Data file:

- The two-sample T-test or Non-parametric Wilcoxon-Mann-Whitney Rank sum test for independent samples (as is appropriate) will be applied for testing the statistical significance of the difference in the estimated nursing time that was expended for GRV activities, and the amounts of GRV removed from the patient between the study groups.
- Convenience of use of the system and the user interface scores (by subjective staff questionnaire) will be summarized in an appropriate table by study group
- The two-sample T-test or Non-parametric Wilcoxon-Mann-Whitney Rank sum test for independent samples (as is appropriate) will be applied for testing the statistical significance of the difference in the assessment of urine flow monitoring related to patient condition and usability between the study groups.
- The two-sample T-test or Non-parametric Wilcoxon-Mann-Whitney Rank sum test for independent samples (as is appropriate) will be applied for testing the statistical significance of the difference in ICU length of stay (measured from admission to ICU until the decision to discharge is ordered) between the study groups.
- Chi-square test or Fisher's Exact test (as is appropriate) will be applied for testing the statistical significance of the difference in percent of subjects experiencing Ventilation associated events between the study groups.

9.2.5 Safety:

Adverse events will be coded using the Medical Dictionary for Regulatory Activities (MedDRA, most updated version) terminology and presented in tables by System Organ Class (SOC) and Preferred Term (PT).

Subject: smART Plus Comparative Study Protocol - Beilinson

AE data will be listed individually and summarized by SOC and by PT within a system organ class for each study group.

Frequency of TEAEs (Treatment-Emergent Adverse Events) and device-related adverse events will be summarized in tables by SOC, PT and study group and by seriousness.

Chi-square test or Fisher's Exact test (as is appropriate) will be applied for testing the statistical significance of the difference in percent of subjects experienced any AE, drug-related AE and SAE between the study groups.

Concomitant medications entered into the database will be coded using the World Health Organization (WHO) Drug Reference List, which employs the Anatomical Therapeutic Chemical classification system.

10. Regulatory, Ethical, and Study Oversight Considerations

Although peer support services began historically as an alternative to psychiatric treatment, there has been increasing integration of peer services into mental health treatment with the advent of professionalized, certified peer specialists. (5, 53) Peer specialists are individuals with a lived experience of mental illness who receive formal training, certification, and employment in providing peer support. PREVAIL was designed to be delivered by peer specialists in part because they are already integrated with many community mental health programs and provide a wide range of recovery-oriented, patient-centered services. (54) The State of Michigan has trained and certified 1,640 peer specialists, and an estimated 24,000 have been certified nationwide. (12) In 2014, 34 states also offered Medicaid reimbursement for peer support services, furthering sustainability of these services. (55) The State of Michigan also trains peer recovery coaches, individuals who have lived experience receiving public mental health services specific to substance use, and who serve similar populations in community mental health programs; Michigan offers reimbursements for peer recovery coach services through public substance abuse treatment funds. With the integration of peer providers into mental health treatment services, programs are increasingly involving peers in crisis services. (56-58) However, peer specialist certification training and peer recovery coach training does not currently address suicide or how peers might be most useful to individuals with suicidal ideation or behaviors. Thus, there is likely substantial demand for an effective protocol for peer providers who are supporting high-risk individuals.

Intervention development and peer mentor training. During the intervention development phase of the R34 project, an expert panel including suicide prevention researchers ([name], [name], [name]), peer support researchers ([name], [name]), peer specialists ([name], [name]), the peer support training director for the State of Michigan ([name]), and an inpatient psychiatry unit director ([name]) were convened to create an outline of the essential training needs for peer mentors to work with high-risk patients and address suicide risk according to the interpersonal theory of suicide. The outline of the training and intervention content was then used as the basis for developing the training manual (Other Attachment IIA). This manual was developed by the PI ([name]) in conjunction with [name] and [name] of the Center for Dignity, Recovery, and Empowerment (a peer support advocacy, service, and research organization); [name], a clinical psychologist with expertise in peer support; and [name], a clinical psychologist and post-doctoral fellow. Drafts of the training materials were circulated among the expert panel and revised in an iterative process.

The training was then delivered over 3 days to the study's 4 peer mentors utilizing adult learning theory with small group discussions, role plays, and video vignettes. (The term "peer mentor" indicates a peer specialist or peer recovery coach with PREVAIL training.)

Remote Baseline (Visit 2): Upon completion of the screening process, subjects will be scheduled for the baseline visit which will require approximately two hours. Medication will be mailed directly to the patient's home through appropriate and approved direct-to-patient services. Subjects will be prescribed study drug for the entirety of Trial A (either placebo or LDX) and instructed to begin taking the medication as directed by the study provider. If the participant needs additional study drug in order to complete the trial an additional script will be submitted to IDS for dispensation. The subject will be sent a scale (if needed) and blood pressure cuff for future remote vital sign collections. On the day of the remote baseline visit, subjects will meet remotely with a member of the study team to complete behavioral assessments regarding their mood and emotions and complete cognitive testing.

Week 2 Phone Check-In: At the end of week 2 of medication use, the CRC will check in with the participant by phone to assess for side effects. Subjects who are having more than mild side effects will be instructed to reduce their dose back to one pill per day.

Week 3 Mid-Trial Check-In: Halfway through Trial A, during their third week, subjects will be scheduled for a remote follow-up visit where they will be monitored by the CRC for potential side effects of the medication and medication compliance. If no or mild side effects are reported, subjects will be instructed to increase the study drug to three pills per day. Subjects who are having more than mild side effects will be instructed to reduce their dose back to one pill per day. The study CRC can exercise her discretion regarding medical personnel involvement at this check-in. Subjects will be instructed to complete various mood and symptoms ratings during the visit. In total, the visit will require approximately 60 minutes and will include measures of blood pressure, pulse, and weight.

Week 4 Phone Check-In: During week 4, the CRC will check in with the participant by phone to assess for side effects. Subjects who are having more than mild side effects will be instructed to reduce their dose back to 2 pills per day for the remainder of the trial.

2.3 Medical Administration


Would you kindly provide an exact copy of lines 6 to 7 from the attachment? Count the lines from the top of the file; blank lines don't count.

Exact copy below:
9.2.5 Safety:

Adverse events will be coded using the Medical Dictionary for Regulatory Activities (MedDRA, most updated version) terminology and presented in tables by System Organ Class (SOC) and Preferred Term (PT).